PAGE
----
Supreme Leader Ayatollah Ali Khamenei met on 29 December with Mohammad Saidi-Kia, director of the Housing Foundation and the chairman of the Headquarters for Rebuilding Bam, a historically significant city in southeastern Iran that was struck by a major earthquake on 26 December 2003, Mehr News Agency and IRNA reported. Khamenei expressed the hope that the city's heritage and traditions will be preserved during reconstruction, while the buildings should be reinforced. He expressed his pleasure at the involvement of local residents in the reconstruction process, and he said cultural institutions should endeavor to boost locals' morale. Khamenei also noted that locals expect the speedy completion of the work. BS

U.S. FORCES BATTLE INSURGENTS IN MOSUL
At least 26 people, including one U.S. soldier, have been killed in fighting between U.S. troops and Iraqi insurgents in the northern city of Mosul, international news agencies reported on 30 December. The fresh fighting began after militants detonated a car bomb near a U.S. outpost, AP reported, citing U.S. military spokesman Staff Sergeant Don Dees. When reinforcements arrived, according to Dees, they came under fire by automatic weapons and rocket-propelled grenades. Following the attacks, the U.S. military called in air strikes, killing at least 25 guerillas. One U.S. soldier was killed and 15 were wounded in the clashes, AP reported. The fighting in Mosul came as U.S. forces launched a new offensive in the so-called "triangle of death" south of Baghdad. Brigadier General Jeffery Hammond, assistant commander of the 1st Cavalry Division that controls Baghdad, said U.S. troops were focusing on areas around the town of Al-Mahmudiyah, 40 kilometers south of the capital. BW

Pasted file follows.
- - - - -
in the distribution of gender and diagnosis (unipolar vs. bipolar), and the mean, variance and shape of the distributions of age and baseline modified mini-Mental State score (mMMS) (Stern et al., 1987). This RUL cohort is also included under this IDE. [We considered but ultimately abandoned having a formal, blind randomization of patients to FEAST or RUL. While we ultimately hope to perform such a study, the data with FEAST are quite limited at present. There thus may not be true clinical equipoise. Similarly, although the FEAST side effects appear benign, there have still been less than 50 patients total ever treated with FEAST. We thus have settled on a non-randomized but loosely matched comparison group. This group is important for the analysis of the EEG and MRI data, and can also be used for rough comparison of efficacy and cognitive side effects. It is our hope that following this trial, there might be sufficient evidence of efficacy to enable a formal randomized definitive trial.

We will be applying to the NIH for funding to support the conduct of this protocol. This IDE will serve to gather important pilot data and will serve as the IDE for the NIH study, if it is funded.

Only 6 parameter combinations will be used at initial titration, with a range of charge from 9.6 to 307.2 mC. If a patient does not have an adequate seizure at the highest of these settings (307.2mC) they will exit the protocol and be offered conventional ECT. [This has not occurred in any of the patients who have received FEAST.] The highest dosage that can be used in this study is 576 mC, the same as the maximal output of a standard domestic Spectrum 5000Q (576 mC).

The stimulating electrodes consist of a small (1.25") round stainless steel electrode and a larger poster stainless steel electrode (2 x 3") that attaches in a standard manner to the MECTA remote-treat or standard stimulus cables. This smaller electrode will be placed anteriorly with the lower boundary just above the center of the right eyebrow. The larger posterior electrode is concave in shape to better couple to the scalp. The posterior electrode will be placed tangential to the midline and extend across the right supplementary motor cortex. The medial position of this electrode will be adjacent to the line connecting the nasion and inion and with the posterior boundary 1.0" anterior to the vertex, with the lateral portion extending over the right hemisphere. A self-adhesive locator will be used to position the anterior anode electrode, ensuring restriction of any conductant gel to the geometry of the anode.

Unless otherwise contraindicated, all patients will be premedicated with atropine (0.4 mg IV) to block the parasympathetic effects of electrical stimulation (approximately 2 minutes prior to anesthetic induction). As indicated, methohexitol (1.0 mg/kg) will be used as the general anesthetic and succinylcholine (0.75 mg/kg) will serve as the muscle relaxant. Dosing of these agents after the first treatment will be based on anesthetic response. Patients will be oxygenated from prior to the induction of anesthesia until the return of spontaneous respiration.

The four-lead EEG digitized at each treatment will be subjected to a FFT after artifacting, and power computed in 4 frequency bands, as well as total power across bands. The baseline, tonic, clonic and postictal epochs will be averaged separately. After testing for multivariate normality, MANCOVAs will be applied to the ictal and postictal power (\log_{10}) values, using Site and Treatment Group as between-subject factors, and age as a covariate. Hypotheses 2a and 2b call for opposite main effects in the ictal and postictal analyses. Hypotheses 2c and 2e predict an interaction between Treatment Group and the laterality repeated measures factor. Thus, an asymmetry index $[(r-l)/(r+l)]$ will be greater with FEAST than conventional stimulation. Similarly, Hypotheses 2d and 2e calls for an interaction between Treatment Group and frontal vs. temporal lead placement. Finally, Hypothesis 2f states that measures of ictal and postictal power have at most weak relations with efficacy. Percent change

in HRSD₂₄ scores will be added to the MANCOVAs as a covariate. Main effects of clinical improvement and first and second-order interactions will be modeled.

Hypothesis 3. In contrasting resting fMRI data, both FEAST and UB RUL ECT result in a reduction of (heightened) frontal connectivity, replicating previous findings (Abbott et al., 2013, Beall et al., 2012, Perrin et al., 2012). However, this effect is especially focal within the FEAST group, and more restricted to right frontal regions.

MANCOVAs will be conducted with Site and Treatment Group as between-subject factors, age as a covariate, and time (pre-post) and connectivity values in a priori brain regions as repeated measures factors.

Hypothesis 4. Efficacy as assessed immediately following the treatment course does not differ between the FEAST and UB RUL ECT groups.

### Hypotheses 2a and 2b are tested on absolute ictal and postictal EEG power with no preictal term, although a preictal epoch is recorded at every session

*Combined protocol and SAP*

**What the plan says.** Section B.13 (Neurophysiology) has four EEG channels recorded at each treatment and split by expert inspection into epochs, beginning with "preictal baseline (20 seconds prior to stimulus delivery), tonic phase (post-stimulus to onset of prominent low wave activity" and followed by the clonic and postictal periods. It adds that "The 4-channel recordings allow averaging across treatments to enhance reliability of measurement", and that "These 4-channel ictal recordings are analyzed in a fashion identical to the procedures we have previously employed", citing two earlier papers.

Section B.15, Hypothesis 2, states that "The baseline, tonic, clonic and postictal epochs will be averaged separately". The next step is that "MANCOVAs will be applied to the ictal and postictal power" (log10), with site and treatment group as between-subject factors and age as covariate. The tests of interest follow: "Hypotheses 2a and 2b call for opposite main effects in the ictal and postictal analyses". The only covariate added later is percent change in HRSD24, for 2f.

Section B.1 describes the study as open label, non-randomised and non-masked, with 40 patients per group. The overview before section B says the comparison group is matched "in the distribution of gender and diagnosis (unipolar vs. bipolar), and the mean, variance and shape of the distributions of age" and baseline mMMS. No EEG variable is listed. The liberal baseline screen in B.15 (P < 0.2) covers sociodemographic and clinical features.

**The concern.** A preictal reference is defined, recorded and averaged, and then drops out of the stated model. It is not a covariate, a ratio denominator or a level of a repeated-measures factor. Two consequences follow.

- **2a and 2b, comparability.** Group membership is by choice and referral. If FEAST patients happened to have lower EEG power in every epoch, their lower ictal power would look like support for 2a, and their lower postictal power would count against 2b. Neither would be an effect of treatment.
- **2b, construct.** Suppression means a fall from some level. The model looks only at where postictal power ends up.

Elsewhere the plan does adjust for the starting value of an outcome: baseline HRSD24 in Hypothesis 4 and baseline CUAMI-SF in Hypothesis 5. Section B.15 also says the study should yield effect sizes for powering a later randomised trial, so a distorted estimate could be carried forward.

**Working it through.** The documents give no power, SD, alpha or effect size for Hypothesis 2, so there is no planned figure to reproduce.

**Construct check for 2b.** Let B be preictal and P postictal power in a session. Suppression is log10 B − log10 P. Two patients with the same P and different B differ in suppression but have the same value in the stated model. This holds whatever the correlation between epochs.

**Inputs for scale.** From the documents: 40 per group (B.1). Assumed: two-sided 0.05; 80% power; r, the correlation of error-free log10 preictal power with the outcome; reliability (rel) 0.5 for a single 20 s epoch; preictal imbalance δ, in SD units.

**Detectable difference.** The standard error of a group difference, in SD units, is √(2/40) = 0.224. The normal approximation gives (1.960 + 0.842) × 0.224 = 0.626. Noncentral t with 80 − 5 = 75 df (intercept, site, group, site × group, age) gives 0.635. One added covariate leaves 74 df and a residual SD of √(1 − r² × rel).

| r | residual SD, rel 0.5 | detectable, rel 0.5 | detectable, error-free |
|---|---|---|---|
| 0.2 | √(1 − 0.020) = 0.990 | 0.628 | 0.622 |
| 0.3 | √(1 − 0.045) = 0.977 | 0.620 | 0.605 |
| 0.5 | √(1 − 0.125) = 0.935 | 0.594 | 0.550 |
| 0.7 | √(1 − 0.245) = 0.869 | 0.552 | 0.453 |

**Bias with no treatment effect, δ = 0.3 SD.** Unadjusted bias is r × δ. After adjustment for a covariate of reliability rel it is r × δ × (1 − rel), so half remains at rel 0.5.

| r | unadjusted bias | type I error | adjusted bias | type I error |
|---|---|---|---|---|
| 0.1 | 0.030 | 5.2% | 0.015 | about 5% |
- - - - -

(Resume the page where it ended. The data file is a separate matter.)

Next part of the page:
MILITANT GROUP THREATENS TO ATTACK POLLING STATIONS
The Army of Ansar Al-Sunnah has threatened to attack polling stations during Iraq's 30 January election, AP reported on 29 December. The group also said in a statement posted on its website that it is imposing what it called a three-day "curfew" beginning on 30 December. "We warn all against participating in the elections that will take place in Iraq, because all polling stations and those present in them will be targeted by the valiant soldiers of Allah," AP quoted the statement as saying. The group said it was imposing the curfew to avoid harming unarmed people while the militants fight "crusaders." Army of Ansar al-Sunnah has claimed responsibility for a 21 December attack on a U.S. Army base in Mosul that killed 22 people, including 14 U.S. troops (see "RFE/RL Newsline," 22 December 2004). BW

DOZENS KILLED AFTER INSURGENTS LURE POLICE INTO BOOBY-TRAPPED HOUSE IN BAGHDAD